Editor’s Comment – By Patrick O’Leary
The call came through at about 7.00pm. It was my son. “I’ve hit a pothole and my tyre’s burst. Can you come here as I’m a bit nervous getting out the car. It’s pretty dark and I’m vulnerable here.” No, he’s not a wimp. There have been a number of attacks by criminals on stranded motorists on the road he was driving and he was well aware of this. It was about a 15 minute drive from home and as it turned out, by the time I got there he had taken a chance, got out and changed the tyre. How many people have been in the same situation due to a pothole?
It was just a week before this that I came across a truck stranded on the side of the road with a burst rear tyre on its tri-axle semi-trailer. The tyre, a super single, was shattered, in shreds. I stopped and my first point was to check the condition of the other tyres on the rig. They were all in good condition. So it wasn’t a shoddy tyre. That tyre had no doubt burst from hitting a pothole somewhere along its route. It may have been on the same day, or the day before, or even the week before.
What many people do not realise is that a tyre may not burst immediately on impact with a pothole. You may still drive many kilometres over many days before the damage manifests in some form of failure. When hitting the pothole, the tyre gets an impact fracture which damages the casing of the tyre. This is not always visible and yet an impact fracture carries the risk of tyre failure at some time after the event – usually delamination of the tread or plies which can result in disintegration of the entire tyre as seen in the accompanying photograph.
Just these two events highlight a number of hidden ‘impacts’ that go beyond the mere pothole. Here are just four:
- For motorists and truckers, the destruction of a perfectly good tyre and the hefty cost of a new tyre and often, rim.
- The danger of being stranded alone at night and being attacked by criminals. It has happened often.
- For the truck operator, its downtime with many hours wasted resulting in a late delivery and a dissatisfied customer.
- Many truck operators no longer carry spare tyres on their trucks due to them being stolen. So a service crew has to travel to the scene with a replacement tyre – as happened with the above example. That is more cost and time wasted.
- In a worst case scenario, the tyre blows immediately on hitting a pothole, the driver loses control, the vehicle rolls and the driver and occupants are killed. Or even worse, the vehicle veers into oncoming traffic and has a head-on resulting in more deaths. And it has happened.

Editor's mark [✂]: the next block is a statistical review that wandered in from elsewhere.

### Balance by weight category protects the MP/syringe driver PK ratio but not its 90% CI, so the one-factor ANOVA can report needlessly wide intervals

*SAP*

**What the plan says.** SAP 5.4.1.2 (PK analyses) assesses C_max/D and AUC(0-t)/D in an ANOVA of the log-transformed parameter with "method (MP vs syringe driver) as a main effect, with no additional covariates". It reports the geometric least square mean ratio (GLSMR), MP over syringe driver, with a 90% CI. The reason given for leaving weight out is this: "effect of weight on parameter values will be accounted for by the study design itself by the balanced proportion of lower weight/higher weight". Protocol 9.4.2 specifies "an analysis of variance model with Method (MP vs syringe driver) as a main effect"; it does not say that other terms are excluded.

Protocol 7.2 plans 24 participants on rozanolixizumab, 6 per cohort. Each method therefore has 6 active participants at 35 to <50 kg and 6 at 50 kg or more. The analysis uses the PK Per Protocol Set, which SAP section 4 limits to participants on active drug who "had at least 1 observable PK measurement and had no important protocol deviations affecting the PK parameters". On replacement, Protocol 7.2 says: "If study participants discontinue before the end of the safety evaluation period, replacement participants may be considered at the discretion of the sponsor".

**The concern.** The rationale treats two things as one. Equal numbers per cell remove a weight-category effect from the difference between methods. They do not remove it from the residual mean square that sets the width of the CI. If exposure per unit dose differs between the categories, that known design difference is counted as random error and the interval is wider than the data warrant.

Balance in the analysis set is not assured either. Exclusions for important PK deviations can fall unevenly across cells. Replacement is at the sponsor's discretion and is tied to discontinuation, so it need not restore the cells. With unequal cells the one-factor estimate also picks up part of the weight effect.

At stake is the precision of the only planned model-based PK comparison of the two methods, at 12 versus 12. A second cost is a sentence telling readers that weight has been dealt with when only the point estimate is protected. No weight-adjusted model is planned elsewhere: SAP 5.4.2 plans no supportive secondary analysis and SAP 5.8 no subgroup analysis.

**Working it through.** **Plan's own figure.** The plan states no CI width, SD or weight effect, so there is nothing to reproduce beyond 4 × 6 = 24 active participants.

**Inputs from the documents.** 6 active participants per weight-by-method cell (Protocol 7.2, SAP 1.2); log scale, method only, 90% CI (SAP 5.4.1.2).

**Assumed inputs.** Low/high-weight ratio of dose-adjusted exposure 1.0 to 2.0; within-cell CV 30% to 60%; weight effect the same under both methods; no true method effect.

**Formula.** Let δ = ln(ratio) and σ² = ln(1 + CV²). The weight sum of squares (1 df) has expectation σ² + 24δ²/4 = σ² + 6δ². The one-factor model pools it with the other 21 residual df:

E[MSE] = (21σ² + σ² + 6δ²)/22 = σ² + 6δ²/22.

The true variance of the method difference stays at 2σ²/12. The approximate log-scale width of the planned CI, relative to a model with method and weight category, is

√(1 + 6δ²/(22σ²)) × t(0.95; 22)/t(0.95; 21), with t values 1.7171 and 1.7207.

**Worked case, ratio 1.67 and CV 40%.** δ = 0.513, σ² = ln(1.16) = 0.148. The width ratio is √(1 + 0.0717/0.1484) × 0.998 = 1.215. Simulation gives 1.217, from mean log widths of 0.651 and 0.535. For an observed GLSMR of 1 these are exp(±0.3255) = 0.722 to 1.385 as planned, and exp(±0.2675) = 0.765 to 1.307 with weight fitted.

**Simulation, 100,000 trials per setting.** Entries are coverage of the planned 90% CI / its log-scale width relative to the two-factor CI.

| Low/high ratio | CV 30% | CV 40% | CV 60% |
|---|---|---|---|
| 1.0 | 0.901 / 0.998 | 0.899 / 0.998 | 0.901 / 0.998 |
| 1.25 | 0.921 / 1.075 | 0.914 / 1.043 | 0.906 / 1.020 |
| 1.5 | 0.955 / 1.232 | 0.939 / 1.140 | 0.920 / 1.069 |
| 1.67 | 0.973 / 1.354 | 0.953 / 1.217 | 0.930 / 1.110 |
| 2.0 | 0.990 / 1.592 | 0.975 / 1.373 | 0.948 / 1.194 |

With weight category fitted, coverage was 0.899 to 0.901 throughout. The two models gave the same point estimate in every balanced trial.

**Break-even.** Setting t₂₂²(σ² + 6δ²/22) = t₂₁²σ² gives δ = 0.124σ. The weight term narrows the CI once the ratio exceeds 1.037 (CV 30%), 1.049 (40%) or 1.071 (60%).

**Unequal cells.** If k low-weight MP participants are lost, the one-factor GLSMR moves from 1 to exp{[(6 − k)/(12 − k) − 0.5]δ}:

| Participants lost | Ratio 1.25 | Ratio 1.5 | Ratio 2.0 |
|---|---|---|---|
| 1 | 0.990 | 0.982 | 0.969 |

There is no doubt that potholes are killers – of lives, of tyres, of rims, of vehicles, of time, of money. Yet despite this, it seems that provincial roads authorities are totally ignorant of the total havoc – and often tragedy – they are causing by letting the condition of our roads deteriorate to the point where they have got to now.
It wasn’t long ago that I stopped next to some cops who were holding a ‘mini-roadblock’. I asked the one cop if he was aware of the horrendous potholes about 500m from where they were stopping vehicles. “Yes. It’s bad,” he answered. “Have you reported them to your roads department?” I asked. “Yes, but they don’t listen,” he answered shaking his head.
I told him that he should keep pressing as that was his duty. I explained to him that is the man in uniform who enforces road safety and that duty applies not only to the roadworthiness of vehicles but also to the roadworthiness of the roads the vehicles drive on. It’s no use checking the roadworthiness of a vehicle and if all is OK, waving the driver on towards his death when he hits a pothole. The cause of his death would not be due to an unroadworthy vehicle or unlicensed driver. Rather, it would be due to an unroadworthy road.
If a drunken driver causes a crash in which someone is killed, he will be charged and if found guilty, jailed. So who is being charged and jailed when an unmaintained, unroadworthy road causes the death of an innocent person?
These pothole killers are strewn around like landmines throughout South Africa. They are dangerous and deadly. In the Frelimo/Renamo war in Mozambique, anti-personnel mines were strewn randomly in fields all over the country. After the war, many innocent civilians stepped on these mines and had their legs blown off. Some were killed. So too in Angola.
You might recall that famous visit to Angola by the late Princess Diana where she raised global awareness of the need to eradicate landmines. Many of the photographs taken during that visit were of Princes Diana talking to victims of landmines. Two iconic pics hit world headlines – one was of Diana talking to a young girl who had lost her leg after stepping on a land mine. The other was of her sitting on a wall talking to two young men at an orthopaedic clinic in Luanda. Both men had lost a leg from landmines.
How many people are there in South Africa who have lost legs or incurred other horrible injuries in crashes caused by one of the many thousands of ‘landmine potholes’ scattered randomly around the roads of South Africa?
By ignoring potholes, roads authorities are in effect laying landmines for innocent people to step on and be maimed or killed. Mozambique was declared to be mine free in 2015. When will South Africa be declared to be pothole free? SANRAL cares but do our provincial and municipal authorities care? I really don’t think so. What do you think?